Enthusiasm is the key to pioneering any new technology – and Swamy Magod and his brother Rajendra Magod had plenty to go around. They have spent the past 23 years using their expertise to benefit Indian society by offering cutting-edge technologies to the country’s manufacturing industry. They are now one of India’s most successful players in this field, in large part due to their own remarkable openness and keenness to try out new technologies. When they founded Magod Laser in Bengaluru in 1997, there was only one company in South India that was using lasers to cut sheet metal. Today, Magod Laser has a grand total of 25 TRUMPF machines – and the company is now leading the way in India’s adoption of additive manufacturing.
The story began in 1991 in the U.S., where Swamy Magod was doing his Master’s degree in industrial engineering. He stayed on to work for a few years after graduating – and that’s where he first came across laser technology and heard the name TRUMPF. Once he had acquired plenty of laser cutting experience, he returned to India with a clear goal in mind. “Sheet metal cutting was completely dominated by conventional methods back then. But I knew that laser cutting was faster and more economical and that customers could be saving money. There was clearly a market opportunity!” says Magod. And the family joined in.
Magod decided to purchase the equipment he needed. “We knew that TRUMPF was the best partner to have on our team,” he says. They started out with a TruMatic Laser 2503 and vowed to remain positive and take a long view, because they knew it would be tough to persuade customers to try out such an unfamiliar technology. “We worked really hard to get customers on board and build ourselves a market,” he recalls. Their efforts paid off, with more and more companies requesting the company’s services as word spread that laser technology was the way forward. Magod’s business grew and they decided to expand his portfolio: “We began by introducing laser cutting, then 5-axis cutting, then tube cutting and finally laser welding,” he says.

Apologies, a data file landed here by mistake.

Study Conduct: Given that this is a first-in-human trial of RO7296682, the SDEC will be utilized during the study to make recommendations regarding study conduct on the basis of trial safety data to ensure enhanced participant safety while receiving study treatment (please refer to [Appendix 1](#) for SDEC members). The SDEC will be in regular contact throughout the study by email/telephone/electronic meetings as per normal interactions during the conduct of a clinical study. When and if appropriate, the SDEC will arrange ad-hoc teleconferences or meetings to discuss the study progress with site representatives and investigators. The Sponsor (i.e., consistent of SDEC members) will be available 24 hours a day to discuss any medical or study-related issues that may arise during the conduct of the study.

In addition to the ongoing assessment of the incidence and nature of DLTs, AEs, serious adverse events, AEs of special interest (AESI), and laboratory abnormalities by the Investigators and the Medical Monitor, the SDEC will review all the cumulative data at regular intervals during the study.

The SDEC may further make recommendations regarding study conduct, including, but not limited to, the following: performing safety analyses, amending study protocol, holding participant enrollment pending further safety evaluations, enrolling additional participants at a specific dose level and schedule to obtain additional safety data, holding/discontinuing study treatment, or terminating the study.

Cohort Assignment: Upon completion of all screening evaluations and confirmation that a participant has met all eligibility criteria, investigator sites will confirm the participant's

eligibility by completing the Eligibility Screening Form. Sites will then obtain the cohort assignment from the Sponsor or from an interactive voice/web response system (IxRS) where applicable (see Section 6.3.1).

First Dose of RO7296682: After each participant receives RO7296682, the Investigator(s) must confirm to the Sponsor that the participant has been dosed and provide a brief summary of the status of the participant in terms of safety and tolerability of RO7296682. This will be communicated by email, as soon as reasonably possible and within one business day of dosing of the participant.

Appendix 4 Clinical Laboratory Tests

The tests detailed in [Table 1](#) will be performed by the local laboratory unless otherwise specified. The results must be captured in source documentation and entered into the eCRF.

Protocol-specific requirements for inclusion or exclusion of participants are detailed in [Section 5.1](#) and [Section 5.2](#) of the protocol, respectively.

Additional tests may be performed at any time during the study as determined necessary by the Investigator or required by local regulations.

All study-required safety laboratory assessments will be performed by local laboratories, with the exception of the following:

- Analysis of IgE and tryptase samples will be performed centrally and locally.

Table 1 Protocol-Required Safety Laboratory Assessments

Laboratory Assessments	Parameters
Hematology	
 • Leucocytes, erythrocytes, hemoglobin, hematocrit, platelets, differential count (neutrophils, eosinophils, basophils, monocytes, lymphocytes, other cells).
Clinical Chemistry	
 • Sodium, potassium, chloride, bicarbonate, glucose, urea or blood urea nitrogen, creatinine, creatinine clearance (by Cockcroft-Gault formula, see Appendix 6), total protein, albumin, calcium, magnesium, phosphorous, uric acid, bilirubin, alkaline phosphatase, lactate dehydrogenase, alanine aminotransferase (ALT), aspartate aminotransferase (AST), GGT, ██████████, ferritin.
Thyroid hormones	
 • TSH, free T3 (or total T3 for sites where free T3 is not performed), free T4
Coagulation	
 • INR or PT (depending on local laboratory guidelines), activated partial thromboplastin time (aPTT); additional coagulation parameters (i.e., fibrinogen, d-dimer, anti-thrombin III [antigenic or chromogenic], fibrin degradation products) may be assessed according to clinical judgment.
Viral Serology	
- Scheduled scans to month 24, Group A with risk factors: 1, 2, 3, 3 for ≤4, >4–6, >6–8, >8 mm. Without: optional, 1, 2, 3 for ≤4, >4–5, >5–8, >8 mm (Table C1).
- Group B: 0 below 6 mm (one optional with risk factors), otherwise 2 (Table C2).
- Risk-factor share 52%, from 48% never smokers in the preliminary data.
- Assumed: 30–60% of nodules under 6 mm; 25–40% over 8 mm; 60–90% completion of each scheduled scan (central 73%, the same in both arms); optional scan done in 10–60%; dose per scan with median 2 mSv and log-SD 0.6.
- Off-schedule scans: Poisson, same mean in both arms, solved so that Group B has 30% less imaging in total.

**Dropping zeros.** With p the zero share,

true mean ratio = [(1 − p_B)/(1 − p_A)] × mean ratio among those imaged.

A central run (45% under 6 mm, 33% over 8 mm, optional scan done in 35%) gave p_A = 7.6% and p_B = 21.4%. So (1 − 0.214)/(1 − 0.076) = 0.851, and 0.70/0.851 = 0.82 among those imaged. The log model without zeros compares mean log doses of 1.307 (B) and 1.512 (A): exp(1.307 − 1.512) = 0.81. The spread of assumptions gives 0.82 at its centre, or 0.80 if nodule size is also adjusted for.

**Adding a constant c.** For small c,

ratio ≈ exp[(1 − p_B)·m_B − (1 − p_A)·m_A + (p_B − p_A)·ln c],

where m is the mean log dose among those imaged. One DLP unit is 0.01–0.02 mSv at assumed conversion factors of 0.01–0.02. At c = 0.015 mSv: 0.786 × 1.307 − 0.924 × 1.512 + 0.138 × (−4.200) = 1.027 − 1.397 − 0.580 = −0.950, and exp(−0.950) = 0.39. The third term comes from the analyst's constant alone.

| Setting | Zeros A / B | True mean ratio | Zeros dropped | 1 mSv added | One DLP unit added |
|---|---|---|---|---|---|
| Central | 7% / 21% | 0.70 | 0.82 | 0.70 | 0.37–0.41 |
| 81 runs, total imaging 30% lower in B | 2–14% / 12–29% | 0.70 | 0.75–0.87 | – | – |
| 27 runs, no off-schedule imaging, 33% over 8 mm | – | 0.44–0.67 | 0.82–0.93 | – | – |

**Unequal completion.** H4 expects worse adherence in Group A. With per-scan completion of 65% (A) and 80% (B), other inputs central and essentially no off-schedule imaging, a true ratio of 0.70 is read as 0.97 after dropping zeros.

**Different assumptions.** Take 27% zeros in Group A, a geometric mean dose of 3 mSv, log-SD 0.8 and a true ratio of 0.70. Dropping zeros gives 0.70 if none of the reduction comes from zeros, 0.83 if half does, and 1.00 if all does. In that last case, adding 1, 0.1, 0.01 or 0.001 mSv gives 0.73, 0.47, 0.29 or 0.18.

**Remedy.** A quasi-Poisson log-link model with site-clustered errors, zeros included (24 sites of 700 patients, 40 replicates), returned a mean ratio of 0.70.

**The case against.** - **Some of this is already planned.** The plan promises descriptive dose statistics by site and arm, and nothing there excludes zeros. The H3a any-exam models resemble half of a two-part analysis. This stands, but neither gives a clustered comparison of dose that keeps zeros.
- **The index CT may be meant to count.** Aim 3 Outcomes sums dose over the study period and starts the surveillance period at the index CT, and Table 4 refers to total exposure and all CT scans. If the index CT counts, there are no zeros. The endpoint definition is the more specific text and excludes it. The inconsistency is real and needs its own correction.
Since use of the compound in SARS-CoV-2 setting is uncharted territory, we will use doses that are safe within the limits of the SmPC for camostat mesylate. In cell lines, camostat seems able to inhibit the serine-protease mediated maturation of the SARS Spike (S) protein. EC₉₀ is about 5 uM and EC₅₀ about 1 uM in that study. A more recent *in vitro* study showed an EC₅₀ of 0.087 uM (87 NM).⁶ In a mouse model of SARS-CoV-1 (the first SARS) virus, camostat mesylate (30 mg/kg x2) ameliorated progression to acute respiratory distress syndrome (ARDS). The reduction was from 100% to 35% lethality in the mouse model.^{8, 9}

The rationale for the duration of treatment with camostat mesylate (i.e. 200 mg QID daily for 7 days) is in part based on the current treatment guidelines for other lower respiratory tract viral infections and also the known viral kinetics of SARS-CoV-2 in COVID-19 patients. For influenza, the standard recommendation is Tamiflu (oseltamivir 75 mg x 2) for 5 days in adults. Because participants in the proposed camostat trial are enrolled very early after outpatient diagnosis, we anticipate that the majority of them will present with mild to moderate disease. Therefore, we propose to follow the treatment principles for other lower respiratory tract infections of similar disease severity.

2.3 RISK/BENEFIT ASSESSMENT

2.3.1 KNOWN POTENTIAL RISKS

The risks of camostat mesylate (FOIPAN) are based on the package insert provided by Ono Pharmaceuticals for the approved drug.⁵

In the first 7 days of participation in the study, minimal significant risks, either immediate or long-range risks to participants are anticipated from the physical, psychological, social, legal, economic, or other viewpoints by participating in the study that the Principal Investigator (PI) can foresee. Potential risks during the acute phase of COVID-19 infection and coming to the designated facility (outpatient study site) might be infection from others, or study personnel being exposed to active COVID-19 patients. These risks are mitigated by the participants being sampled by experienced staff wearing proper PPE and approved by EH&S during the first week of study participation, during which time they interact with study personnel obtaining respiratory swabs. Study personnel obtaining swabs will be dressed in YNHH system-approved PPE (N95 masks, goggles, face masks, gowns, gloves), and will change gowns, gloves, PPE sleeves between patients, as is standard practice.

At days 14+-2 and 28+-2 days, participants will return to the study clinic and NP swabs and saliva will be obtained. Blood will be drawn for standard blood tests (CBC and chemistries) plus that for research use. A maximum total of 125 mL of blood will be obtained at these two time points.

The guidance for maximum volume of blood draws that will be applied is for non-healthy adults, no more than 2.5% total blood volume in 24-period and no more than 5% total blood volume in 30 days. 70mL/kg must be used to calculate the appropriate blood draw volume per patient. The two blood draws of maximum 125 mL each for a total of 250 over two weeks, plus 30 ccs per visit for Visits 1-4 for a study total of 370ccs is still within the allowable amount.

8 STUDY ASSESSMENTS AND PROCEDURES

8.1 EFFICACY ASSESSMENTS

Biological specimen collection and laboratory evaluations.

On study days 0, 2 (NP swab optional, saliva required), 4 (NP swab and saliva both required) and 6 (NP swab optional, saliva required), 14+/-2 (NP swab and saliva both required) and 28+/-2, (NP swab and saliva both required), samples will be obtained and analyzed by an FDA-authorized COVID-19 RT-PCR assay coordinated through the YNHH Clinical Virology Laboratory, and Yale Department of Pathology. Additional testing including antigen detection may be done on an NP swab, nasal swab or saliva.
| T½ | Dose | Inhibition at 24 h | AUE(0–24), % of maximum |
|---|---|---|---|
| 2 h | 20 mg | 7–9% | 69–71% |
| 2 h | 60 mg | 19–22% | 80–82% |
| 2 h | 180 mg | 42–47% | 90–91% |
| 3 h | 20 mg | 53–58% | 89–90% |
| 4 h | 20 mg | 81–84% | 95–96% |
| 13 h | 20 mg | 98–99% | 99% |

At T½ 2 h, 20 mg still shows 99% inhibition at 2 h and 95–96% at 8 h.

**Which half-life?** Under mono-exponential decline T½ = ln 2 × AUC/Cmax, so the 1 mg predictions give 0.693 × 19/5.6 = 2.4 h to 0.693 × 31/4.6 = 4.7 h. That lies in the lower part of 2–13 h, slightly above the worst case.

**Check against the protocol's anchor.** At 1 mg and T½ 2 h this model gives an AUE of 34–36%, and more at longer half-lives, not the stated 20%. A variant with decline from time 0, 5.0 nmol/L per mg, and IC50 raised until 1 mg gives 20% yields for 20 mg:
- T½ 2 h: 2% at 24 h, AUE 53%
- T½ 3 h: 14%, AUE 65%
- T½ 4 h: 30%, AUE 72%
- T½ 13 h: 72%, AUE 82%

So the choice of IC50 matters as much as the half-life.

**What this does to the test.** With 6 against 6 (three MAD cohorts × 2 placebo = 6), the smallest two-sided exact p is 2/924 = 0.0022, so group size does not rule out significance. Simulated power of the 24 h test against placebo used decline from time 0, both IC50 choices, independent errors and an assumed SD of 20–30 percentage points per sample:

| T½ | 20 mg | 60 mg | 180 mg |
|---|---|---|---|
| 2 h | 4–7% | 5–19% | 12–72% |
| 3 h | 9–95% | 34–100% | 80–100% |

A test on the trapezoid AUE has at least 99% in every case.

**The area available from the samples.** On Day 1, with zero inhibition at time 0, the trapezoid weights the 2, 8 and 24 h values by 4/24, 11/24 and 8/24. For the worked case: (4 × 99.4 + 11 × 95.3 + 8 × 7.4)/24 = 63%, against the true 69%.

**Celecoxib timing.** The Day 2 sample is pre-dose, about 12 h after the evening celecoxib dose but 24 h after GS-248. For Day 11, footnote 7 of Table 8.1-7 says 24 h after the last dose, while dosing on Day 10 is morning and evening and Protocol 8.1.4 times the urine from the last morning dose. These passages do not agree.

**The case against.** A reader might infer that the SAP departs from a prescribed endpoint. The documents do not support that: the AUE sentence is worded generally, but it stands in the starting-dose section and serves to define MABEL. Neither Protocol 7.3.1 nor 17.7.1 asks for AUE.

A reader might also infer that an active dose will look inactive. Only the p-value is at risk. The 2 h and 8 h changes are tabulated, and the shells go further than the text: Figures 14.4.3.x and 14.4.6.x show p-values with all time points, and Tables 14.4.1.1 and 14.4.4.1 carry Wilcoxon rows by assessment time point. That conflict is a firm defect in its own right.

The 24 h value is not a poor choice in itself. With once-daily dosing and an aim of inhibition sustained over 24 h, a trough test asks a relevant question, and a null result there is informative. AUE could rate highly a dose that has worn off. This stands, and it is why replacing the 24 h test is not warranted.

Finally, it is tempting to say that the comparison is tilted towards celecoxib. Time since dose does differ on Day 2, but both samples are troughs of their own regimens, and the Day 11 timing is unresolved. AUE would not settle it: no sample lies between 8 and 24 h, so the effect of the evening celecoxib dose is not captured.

When Magod sees an opportunity, he grabs it with both hands – and 3D printing was no exception. “Two of our customers were already using 3D printing and they asked us to laser-weld the parts together,” he says. With his usual entrepreneurial boldness, Magod realized the time had come to print metal parts himself. TRUMPF supplied the necessary equipment in the form of a TruPrint 1000, and Magod introduced a combined process that fully exploited the company’s expertise: “With 3D printing, there’s a limit to how big the parts can be, so we offer a combination of additive manufacturing and laser welding. To make bigger parts, we simply weld several small parts together,” he says.
Additive manufacturing is still relatively unknown in India, so Magod once again faces an uphill struggle to get customers on board. But that doesn’t discourage him in the least. “We’re confident that we’ll get the customers,” he says, noting that numerous companies have expressed an interest in trying out the technology, spanning sectors from aviation to medical devices.
There are certainly plenty of good reasons to adopt additive manufacturing. The technology opens up previously impossible geometries, paving the way for users to improve and enhance their parts. The production of implants for medical purposes is just one example: 3D-printed implants are more durable and fuse more successfully with healthy bone tissue. Another benefit of additive manufacturing is that it only deposits material where it is actually needed, so 3D-printed parts are lighter. What’s more, any excess powder can simply be reprocessed and reused – a far more economical and sustainable approach than conventional processes such as milling, where up to 80 percent of the material ends up being wasted.
Magod Laser’s attitude to 3D printing could be summed up as “you don’t know if you haven’t tried.” Magod and his colleagues experiment with the powder and try out different new materials, both for their own purposes and on behalf of various research institutes. Magod engineers also make prototypes for companies that are considering 3D printing their own spare parts. The enthusiasm for experimenting with different geometries and materials and developing new parts is shared by Magod’s customers.
Educating potential customers and promoting 3D printing in India is an important step – and Magod Laser has seized the initiative. “Some companies look at the parts they produce and know that some of them are suitable for additive manufacturing, but they’re not sure which ones. That’s where we can help,” he says. From prospective customers to long-standing partners, Magod is always happy for people to visit their production plant to see 3D printing technology in action. In all his entrepreneurial endeavors, Magod benefits from having a workforce that is open-minded and willing to learn.
“We’re always on the lookout for new technologies to add to our portfolio, because learning new things is a key part of our corporate ethos,” says Magod. “We take our employees’ professional development seriously. By giving them the opportunity to acquire skills in new processes such as 3D printing, we pave the way for them to move into more responsible positions,” he says, emphasizing how this pays off for both sides. “There’s a learning curve in any new technology. At the end of the day, it’s better for us to develop our own team instead of bringing in experts from outside, and our employees feel more valued if we invest in their development and gradually give them more responsibility.” Undoubtedly, Magod Laser will continue to play an important role in Indian industry in the future.